India enforced a ban on single-use plastic products following a resolution in 2019 to tackle plastic waste pollution in the country. The ban covers most single-use plastic items, including grocery bags, food packaging, bottles, and straws, effective from July 1, 2022.
Environmental activists stress that effective enforcement is key to the success of the ban. They emphasize that New Delhi needs to address critical systemic issues such as regulating plastic alternatives, enhancing recycling efforts, and improving waste segregation.
Swati Singh Sambyal, an independent waste management expert in New Delhi, emphasizes that “India must strengthen its system to ensure compliance and ensure that the ban is enforced across industries and other related sectors.”
Japan: Reduction of 12 Single-Use Plastic Items from April 2022
The Japanese government mandated businesses to reduce the use of 12 single-use plastic items from April 2022. The move is in line with a law that took effect in June 2021, aimed at reducing plastic waste in restaurants and retail stores. Businesses have the flexibility to implement measures, including charging fees for using these products and transitioning to recyclable alternatives.
The items targeted for reduction include plastic tableware, straws, stirrers, spoons, forks, toothbrushes, shampoo bottles, and hangers. The new regulations will impact businesses that provide these products in large quantities, such as convenience stores, hotels, laundries, and pizza delivery companies.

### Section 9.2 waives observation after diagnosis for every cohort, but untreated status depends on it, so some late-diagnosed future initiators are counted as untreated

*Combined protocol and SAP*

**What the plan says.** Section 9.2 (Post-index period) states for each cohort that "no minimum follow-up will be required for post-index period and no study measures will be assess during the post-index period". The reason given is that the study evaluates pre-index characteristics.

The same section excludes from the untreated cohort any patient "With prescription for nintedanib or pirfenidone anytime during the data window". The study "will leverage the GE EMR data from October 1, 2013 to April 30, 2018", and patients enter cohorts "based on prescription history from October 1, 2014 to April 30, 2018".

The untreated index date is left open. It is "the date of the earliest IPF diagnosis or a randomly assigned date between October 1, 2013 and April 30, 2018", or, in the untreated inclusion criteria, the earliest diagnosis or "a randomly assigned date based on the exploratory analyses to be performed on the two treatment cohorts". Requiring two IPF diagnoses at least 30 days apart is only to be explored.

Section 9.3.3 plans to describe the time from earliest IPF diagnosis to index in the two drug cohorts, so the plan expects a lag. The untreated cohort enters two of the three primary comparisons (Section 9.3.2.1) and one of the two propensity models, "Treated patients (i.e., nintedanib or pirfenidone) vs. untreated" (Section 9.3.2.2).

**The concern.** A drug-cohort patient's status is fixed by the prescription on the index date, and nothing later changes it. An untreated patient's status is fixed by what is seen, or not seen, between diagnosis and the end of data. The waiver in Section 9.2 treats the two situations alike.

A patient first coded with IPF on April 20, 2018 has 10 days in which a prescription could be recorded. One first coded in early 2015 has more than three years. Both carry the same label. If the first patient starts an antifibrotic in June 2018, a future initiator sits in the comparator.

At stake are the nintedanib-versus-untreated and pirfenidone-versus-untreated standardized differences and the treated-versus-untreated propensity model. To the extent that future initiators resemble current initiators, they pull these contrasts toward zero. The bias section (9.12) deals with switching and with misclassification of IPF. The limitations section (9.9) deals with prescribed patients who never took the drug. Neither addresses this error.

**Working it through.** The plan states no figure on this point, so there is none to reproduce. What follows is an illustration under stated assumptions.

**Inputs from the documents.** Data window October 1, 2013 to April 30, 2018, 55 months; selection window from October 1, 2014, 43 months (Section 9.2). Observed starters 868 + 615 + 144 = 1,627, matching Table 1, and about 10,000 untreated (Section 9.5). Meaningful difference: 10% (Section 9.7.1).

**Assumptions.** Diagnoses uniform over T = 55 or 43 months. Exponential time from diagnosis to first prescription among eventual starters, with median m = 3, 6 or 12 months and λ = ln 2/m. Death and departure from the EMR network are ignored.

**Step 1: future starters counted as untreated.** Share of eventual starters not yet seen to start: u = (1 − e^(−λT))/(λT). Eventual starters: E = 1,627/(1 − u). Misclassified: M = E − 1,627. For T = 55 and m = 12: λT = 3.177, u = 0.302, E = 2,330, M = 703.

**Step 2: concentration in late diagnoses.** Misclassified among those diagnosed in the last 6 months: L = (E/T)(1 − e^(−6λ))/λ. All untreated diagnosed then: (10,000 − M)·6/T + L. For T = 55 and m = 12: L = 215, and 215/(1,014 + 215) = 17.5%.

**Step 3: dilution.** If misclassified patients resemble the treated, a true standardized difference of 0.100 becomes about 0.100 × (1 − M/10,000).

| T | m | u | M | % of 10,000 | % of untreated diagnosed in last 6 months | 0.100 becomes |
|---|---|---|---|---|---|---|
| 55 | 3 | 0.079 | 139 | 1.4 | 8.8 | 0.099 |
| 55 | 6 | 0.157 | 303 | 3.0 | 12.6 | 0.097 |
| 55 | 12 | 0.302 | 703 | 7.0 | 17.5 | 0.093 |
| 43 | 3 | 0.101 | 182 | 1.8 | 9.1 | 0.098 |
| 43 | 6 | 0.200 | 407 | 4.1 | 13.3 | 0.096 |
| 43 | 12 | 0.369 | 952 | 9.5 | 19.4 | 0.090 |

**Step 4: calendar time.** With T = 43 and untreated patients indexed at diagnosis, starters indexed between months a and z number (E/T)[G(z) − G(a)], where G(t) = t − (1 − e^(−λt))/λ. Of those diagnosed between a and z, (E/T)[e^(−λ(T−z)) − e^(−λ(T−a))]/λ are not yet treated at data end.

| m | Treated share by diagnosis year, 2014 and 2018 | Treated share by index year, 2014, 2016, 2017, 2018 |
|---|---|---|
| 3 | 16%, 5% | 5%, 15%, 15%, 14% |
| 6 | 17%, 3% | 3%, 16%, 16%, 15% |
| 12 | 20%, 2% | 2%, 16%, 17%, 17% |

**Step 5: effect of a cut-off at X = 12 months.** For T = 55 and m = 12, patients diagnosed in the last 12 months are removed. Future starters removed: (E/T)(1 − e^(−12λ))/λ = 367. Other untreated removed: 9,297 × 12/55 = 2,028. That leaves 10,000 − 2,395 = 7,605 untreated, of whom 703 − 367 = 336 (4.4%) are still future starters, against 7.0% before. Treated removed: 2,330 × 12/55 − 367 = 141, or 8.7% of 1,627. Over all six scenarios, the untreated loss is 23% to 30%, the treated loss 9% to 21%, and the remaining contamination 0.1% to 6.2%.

Business owners are also encouraged to implement initiatives, such as rewarding customers who decline single-use plastic items that contribute to environmental pollution, making it a standard question to ask customers if they need plastic items when served. Non-compliant businesses will be advised or required to change their practices.
Taiwan (China): Ban on Single-Use Plastic Straws since 2019
Taiwan officially banned single-use plastic straws from 2019. Under this ban, customers who order takeaway or delivery with plastic straws will receive compensation for not using the product.
The ban applies to government agencies, schools, convenience stores, supermarkets, and fast-food chains. First-time offenders receive a warning and face fines ranging from TWD 1,200 (approximately USD 38) to TWD 6,000 for repeated violations.
The Environmental Protection Administration (EPA) also recommended that around 8,000 affected stores opt for alternatives such as paper straws, biodegradable plastics, bamboo, stainless steel, or silicone straws, as well as providing cups without straws. This new ban is estimated to significantly reduce the 3 billion plastic straws consumed annually in Taiwan.
The global trend to ban single-use plastic products is a crucial step in combatting plastic pollution and safeguarding our environment. Countries and regions around the world are increasingly recognizing the urgent need to take action against the harmful impact of single-use plastics. By implementing bans and encouraging responsible alternatives, they are paving the way for a more sustainable and plastic-free future.